He dismissed her though not before coming forward with an old map for her to use. She took it and murmured, “Thank you.” The wizard turned from her as soon as the map was in her hand, his attention diverted from her. She was grateful for the distraction. Though she’d seen maps before, she couldn’t say she knew much about reading them. After he turned away, she lifted it up to examine it. There was little the lines told her that she did not know. This place was a maze. She folded it once more, taking a hesitant step toward the door. It was true he’d told her to go, but she had no idea where to go. It was getting late and she was tired, cold and hungry. She knew she needed to get the wizard to at least tell her where she could find a place to sleep, but she wasn’t sure if complaints would anger him or not.

    Just as she was about to chance it, he spoke up again. She felt her cheeks flush when she realized that he’d somehow found out about the cuts on her hands. She tucked them behind her back to hide the gashes, “Calling a few cuts a wound seems a little overly dramatic, Wizard. I’ll be fine, though I would appreciate a place to sleep tonight. It’s getting late.” Her stinging hands begged to differ, but there was no need to trouble him with that. Compared to the wounds she’d seen her father take in the forge, these cuts were of little concern.

    The wizard’s concern was unexpected though. She never would have imagined after the display earlier that day that he’d be concerned about her health. He’d been ready to kill Joanna over a mere stone. There had to be some other reason behind his concern. Perhaps he worried that the blood from her hands would get onto something important in his home. He seemed to have quite a bit of paper sitting around. It wouldn’t be a huge surprise if he was worried about the blood destroying one of them. Either way she had other concerns at present, like finding a place to sleep.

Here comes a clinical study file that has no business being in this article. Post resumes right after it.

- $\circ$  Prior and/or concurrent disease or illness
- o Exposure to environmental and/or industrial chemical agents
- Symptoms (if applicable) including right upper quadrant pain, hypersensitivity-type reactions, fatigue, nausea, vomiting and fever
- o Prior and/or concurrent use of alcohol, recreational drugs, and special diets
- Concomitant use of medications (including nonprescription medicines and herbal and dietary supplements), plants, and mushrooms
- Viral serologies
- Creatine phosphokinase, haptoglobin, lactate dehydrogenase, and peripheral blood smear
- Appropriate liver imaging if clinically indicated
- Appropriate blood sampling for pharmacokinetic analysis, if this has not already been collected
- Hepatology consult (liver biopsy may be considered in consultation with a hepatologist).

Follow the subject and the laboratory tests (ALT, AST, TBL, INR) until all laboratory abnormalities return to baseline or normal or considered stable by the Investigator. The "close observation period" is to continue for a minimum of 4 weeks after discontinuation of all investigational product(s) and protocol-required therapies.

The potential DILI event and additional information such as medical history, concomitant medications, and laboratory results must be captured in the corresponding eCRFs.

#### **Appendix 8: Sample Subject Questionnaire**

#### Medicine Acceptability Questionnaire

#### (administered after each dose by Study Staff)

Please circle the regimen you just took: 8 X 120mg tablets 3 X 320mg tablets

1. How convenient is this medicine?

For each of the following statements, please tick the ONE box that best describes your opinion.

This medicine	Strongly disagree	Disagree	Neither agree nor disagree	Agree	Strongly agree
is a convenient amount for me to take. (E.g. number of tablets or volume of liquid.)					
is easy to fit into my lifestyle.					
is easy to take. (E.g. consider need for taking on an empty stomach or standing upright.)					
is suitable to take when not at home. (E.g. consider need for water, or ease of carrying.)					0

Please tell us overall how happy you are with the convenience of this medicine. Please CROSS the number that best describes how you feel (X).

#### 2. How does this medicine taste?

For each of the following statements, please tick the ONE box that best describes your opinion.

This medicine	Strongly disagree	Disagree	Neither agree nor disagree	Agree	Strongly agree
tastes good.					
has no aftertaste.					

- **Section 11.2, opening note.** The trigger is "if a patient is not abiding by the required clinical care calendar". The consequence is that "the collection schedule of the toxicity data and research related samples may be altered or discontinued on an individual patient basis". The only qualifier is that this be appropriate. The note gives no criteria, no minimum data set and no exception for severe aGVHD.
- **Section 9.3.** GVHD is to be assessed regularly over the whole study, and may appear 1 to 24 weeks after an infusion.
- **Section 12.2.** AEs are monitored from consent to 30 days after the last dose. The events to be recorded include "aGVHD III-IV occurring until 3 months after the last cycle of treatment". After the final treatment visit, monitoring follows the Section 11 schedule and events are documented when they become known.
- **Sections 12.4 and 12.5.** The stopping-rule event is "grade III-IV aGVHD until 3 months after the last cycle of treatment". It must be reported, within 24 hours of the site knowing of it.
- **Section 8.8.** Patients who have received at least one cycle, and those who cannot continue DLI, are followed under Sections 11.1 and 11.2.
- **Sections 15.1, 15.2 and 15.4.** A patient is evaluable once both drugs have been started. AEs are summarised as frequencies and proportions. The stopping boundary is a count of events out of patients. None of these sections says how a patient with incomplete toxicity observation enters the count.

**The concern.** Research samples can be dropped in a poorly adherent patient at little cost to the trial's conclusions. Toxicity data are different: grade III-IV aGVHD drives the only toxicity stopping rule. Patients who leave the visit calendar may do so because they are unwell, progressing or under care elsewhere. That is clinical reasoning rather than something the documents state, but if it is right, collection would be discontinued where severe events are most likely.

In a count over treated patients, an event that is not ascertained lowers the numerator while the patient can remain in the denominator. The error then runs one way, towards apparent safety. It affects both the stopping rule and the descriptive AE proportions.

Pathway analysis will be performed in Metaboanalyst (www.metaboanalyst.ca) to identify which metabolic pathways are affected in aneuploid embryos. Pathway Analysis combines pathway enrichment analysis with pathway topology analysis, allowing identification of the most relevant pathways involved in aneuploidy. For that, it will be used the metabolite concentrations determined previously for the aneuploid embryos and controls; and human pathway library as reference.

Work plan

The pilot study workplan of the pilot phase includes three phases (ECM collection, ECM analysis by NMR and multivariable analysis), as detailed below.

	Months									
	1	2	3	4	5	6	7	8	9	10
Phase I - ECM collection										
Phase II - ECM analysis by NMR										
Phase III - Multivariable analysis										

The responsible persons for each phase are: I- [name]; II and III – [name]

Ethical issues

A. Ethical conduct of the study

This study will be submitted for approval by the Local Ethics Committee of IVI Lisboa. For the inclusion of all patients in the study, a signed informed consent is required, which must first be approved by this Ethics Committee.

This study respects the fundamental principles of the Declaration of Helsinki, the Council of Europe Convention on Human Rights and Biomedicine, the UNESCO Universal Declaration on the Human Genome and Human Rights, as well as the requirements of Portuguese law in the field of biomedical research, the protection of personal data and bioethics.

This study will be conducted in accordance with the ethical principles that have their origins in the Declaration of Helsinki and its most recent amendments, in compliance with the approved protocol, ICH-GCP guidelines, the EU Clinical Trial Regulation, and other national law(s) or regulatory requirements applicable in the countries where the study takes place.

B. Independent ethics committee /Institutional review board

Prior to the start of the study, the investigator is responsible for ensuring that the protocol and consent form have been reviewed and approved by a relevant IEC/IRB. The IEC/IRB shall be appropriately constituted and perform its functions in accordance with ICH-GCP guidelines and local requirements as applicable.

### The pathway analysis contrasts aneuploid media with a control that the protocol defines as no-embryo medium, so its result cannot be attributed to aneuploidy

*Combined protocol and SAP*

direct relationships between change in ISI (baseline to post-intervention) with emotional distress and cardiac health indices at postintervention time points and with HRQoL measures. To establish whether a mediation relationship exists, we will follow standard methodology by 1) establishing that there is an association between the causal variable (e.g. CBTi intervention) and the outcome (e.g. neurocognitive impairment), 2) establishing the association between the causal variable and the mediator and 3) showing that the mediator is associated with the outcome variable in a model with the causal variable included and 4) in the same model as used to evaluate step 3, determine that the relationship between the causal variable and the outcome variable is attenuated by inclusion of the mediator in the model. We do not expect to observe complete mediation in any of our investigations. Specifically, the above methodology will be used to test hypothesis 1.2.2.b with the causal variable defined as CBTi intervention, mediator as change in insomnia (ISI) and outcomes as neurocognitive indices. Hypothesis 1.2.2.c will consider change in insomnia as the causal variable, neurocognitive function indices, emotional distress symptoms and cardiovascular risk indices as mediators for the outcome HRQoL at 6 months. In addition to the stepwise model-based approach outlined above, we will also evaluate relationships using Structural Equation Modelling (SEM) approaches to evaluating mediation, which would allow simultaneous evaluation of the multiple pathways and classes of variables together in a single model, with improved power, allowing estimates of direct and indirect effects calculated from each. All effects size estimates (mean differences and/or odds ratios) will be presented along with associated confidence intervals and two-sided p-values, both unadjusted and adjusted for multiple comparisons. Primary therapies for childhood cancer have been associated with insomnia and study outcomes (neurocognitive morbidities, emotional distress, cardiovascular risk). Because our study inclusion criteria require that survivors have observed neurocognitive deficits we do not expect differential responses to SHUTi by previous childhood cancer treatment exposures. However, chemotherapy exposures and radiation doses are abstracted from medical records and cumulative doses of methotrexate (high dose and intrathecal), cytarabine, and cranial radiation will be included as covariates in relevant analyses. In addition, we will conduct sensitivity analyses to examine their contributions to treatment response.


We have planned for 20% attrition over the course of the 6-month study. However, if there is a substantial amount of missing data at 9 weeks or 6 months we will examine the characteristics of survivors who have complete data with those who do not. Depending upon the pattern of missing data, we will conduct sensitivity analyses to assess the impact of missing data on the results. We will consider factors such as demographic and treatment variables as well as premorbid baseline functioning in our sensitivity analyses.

18. Though her back was turned to him, his eyes still narrowed at her bold statement. She didn't seem to want to mind her words, even when in the presence of someone much more powerful than she was. He could have torn out her soul with nothing more than a few words, but a snarky quip wasn't enough to kill over. The fact that he'd even had the brief thought of replacing her soul with darkness showed just how little he interacted with living, breathing humans.

    "...Small cuts or not, I expect no further blood on anything else I ask you to retrieve." It wasn't really a threat, but there was also a hint of irritation that said he wouldn't be pleased if it happened again. The Dark Wizard had learned that normal, non-magical humans could rarely be relied on for anything, and there was a twinge of hope that Cisa would be different. After all, she was going to be with him for a very, very long time.